Determining whether one can help you. There is a hearing aid to help overcome most types of hearing loss, but not all. Before purchasing one, have a doctor or certified audiologist-not a “hearing aid specialist,” who is often just a salesperson-test your hearing and recommend corrective measures. It’s often possible to correct a hearing loss medically or surgically, but a doctor should make the diagnosis.
The hearing aid does three things: it makes sound louder, it modifies the quality of tone so that words can be understood more clearly, and it prevents excessive loudness from disturbing the user. The working parts of a hearing aid are sometimes in a small plastic case that fits behind the ear. A short plastic tube runs from the aid to a mold that fits inside the ear. More commonly, however, all parts of the aid are combined in a small unit that you insert into one ear. A miniature version of this all-in-the-ear type is the canal hearing aid, the most expensive of these three types.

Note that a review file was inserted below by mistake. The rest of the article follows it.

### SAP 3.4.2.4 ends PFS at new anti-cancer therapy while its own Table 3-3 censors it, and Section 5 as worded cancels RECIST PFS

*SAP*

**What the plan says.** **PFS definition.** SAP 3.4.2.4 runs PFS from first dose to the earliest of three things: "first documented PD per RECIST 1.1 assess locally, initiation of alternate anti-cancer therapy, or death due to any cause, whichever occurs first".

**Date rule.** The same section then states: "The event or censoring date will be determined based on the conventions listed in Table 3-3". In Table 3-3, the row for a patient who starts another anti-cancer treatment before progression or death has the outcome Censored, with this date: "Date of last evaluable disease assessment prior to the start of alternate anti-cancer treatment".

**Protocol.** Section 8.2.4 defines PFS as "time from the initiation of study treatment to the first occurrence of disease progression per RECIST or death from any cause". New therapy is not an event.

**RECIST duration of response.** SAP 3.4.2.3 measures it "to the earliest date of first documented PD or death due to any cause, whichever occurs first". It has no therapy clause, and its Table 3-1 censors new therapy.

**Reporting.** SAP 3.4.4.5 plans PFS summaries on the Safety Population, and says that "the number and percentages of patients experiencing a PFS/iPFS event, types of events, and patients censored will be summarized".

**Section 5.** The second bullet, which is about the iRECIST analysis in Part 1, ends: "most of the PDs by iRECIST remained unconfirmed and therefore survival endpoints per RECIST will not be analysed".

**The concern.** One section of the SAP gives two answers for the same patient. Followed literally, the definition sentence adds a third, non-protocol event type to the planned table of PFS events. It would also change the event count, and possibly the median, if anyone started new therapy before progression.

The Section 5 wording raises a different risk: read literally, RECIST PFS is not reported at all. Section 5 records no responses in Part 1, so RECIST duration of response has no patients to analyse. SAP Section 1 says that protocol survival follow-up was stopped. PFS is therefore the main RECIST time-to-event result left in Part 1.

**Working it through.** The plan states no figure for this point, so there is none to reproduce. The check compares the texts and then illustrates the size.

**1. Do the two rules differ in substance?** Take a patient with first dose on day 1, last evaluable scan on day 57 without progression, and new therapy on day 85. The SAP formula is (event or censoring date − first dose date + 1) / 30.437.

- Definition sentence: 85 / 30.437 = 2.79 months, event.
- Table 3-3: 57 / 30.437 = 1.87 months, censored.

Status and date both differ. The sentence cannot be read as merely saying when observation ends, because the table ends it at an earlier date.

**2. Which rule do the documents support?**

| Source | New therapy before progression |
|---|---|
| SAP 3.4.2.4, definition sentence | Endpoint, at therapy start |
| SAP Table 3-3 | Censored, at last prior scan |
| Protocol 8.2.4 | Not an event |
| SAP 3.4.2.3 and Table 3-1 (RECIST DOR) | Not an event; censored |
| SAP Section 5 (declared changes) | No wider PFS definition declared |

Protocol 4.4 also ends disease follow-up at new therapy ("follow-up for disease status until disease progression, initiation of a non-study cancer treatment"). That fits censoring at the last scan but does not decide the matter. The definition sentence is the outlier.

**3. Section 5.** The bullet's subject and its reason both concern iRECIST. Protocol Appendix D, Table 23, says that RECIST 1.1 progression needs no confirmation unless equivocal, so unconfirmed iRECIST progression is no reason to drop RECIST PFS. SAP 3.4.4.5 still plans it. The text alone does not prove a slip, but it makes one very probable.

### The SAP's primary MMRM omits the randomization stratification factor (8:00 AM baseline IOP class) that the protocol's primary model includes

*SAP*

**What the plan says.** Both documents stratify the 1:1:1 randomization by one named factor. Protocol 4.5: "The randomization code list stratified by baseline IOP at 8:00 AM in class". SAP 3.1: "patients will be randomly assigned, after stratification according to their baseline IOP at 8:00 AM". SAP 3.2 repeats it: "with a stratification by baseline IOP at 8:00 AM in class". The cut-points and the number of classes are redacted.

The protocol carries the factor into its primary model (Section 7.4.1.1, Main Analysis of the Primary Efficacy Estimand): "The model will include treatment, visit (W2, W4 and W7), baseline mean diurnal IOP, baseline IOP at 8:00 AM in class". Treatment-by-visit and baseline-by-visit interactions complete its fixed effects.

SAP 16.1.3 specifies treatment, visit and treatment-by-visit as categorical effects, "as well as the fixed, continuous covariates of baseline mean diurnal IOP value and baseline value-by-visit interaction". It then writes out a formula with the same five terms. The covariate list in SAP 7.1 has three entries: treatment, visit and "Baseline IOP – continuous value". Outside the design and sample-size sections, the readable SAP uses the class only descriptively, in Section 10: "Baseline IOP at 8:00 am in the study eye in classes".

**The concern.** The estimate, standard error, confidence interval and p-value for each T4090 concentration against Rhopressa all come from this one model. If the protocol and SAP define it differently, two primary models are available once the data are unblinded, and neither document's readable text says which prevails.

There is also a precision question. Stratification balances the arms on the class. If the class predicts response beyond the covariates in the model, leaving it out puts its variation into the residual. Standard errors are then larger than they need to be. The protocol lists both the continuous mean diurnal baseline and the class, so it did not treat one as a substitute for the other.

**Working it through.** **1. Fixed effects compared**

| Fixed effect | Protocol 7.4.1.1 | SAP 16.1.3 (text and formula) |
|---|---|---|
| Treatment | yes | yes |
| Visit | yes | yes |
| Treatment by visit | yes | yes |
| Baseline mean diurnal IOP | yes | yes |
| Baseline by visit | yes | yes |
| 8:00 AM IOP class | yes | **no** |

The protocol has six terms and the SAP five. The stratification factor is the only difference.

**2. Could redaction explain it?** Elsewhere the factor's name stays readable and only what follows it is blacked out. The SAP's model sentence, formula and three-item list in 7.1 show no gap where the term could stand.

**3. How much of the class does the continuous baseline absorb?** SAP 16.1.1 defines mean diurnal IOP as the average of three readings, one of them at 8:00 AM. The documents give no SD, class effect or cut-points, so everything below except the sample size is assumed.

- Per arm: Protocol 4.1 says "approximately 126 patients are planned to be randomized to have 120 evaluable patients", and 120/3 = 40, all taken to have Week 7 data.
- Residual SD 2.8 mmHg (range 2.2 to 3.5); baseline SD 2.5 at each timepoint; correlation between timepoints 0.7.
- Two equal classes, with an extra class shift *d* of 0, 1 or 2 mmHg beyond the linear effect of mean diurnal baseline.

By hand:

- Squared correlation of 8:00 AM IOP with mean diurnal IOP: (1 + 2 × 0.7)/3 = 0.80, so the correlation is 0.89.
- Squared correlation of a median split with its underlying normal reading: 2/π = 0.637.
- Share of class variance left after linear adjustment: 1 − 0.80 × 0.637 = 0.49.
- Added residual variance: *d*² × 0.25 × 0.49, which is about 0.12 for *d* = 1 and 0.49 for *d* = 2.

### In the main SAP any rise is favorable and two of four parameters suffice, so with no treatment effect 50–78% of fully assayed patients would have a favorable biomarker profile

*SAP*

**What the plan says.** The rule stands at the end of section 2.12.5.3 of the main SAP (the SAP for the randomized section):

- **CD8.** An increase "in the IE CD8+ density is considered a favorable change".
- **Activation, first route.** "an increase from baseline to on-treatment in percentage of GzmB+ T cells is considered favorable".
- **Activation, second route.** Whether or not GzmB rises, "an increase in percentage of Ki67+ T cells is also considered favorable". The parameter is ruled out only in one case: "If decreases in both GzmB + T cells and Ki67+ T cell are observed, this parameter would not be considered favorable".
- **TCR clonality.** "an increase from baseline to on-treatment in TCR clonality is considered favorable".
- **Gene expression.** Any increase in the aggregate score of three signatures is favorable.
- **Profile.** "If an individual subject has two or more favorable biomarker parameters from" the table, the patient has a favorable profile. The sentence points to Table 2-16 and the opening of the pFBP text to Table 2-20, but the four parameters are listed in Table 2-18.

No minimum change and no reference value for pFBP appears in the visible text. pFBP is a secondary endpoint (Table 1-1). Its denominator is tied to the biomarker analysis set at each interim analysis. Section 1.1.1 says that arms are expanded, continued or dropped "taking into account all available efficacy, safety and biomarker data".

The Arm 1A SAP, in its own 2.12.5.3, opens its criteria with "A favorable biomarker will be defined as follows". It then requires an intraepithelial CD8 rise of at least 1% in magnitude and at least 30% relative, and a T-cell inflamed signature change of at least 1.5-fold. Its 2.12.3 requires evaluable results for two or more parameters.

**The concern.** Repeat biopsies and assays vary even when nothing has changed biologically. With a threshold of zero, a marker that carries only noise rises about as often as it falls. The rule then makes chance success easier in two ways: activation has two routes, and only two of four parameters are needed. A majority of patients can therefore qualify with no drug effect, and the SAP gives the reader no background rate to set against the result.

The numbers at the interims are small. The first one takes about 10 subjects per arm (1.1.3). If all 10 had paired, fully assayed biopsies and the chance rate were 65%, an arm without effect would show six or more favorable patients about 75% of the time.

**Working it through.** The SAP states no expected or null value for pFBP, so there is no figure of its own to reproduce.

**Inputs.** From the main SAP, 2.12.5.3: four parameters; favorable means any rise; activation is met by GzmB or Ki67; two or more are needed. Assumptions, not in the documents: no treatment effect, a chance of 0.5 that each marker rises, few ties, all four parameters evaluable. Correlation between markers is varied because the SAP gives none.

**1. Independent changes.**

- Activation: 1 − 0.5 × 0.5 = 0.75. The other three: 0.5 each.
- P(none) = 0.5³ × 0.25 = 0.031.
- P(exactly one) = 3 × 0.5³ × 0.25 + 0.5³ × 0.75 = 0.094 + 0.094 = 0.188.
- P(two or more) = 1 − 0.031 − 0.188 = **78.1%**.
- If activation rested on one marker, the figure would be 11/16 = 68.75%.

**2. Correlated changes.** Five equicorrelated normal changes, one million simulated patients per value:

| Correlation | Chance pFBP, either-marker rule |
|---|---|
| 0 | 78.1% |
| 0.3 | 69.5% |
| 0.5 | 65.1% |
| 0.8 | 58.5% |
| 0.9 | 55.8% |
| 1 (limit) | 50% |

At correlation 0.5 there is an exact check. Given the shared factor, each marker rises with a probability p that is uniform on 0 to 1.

If your hearing loss results from chronic middle-ear infection or from excessively narrow or nonexistent external ear canals, relatively rare conditions, you may need a bone conduction aid, which transmits sound from a microphone and amplifies it through a vibrating pad worn on the bone behind the ear.
Be sure to secure and understand the guarantee or warranty for your hearing aid.